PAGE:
f. Safe Havens
A safe haven is a place that is ideally open 24 hours a day or if not, is open when we drive by, there are people around, communication means (telephones, radios) are available, and medical assistance is available. Examples: Police and Fire Stations, Hospitals, Acute Care Centers, Truck Stops.
2. Every destination your principal goes to should have a primary and alternate route. In high threat situations, more than one alternate route should be planned. The results of your route analysis should be documented in a crisis management binder that accompanies the driver(s). On one side are the written directions while on the opposite page is a strip map of the route with both danger zones and safe havens marked. Addresses and telephone numbers for the safe havens should be obtained and updated. All members of the protective team should be familiar with the contents in the event, duties change in an emergency. This includes the principal.
3. Drive (run) your routes and determine through observation what is normal activity for that area at that time. This is called Surveillance Detection Route (SDR). When performed by an advance agent, it is counter surveillance.
A good technique to use is to note all activity verbally on a voice-activated tape recorder as you drive. Times and distances as noted on the odometer should be recorded as well. The results should be transcribed.
4. An advance agent should check the route to be traveled prior to the protective movement, looking specifically for pre-incident indicators, factors out of the ordinary that lead one to believe that an attack is about to occur. This is your early warning capability.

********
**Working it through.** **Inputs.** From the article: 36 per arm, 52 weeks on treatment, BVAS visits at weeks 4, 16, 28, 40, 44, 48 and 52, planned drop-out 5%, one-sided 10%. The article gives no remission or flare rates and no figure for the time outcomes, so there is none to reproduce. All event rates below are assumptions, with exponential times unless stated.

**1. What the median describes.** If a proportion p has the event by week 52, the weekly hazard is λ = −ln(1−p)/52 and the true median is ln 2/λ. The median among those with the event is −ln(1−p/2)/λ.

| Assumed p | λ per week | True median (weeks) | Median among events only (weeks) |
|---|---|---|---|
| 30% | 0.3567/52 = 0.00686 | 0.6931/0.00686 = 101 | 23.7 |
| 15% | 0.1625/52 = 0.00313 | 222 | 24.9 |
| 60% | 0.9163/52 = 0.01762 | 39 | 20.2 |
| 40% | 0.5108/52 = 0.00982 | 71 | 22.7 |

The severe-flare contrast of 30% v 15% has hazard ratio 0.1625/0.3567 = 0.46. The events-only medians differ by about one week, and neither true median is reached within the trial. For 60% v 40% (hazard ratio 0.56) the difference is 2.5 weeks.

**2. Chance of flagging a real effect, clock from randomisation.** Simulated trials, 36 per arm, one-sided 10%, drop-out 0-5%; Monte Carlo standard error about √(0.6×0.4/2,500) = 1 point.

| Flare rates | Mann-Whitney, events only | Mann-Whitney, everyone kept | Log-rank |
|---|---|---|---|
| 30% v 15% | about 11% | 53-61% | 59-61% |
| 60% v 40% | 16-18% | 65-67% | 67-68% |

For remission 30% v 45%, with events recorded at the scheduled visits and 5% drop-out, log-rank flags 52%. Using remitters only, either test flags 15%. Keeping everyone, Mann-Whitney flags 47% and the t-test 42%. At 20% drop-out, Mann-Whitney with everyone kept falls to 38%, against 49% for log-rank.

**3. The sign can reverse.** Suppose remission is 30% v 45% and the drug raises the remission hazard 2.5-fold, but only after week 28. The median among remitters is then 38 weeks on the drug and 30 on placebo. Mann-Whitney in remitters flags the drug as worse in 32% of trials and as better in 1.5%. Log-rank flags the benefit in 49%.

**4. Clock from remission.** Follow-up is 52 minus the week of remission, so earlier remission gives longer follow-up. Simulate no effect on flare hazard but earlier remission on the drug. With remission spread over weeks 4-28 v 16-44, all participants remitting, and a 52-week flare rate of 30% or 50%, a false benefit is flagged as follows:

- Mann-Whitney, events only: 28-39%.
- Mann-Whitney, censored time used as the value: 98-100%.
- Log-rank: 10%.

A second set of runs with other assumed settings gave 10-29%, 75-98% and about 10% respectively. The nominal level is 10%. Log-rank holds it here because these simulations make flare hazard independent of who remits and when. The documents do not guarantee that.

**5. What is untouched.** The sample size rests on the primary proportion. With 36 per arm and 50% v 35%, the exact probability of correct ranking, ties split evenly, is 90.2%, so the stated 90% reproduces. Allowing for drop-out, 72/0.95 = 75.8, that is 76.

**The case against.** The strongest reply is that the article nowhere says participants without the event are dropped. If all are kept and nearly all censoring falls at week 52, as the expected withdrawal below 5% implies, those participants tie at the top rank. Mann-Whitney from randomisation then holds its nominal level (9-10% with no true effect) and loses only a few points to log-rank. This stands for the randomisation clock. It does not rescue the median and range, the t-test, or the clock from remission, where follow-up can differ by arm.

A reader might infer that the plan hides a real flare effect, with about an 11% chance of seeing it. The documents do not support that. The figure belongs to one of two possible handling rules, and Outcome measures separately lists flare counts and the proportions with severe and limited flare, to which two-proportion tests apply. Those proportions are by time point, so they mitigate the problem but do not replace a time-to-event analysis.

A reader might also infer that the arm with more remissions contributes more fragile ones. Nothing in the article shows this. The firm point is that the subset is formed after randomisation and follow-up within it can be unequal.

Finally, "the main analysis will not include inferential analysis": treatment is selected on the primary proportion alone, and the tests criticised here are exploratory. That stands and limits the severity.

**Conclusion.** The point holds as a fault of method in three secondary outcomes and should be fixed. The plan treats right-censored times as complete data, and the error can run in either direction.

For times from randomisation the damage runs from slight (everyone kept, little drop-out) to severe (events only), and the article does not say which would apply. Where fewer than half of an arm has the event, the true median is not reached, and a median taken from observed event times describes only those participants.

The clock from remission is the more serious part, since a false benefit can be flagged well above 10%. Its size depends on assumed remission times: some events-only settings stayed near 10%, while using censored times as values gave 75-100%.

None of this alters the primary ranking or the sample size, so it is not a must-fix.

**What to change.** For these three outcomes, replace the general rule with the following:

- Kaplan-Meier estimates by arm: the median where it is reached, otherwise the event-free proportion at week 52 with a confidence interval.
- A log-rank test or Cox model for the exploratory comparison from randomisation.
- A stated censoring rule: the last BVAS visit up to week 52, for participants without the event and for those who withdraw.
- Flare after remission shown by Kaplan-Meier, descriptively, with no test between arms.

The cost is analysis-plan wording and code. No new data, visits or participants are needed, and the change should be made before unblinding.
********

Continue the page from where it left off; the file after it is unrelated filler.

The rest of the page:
5. In long term or high threat situations, a counter surveillance team should be established and routes checked on a regular basis.
The Relationship between the Hostage Taker, the Hostage and the Negotiator
On an August morning in 1973, an escaped convict took four bank employees hostage in Stockholm, Sweden. For 131 hours, the hostages shared a bank vault with another convicted criminal, the former cellmate of the hostage taker, who had demanded his release from a nearby penitentiary. Despite their ordeal, after the incident, the hostages reported that they had no ill feelings toward the hostage takers and, further, that they feared the police more than their captors. Psychologists called this newly discovered phenomenon the Stockholm Syndrome.
A coping mechanism also known as the Survival Identification Syndrome, the Common Sense Syndrome, or, simply, transference, the Stockholm Syndrome usually consists of three components that may occur separately or in combination with one another: negative feelings on the part of the hostage toward authorities, positive feelings on the part of the hostage toward the hostage taker, and positive feelings reciprocated by the hostage taker toward the hostage. Although a recognized phenomenon, during the last 25 years, the Stockholm Syndrome has been overemphasized, overanalyzed, overpsychologized, and over publicized. Those occasions where the Stockholm Syndrome actually occurs remain exceptions to the rule. In fact, most hostages do not identify or sympathize with the hostage taker, nor do they see the police as their adversaries. Rather, they realize that the hostage taker represents the problem, and the police, the solution. They also understand that, in general, the police should not acquiesce to the demands of hostage takers. Thus, with some notable exceptions, during a critical incident, hostages will behave in a manner that does not put their lives in jeopardy.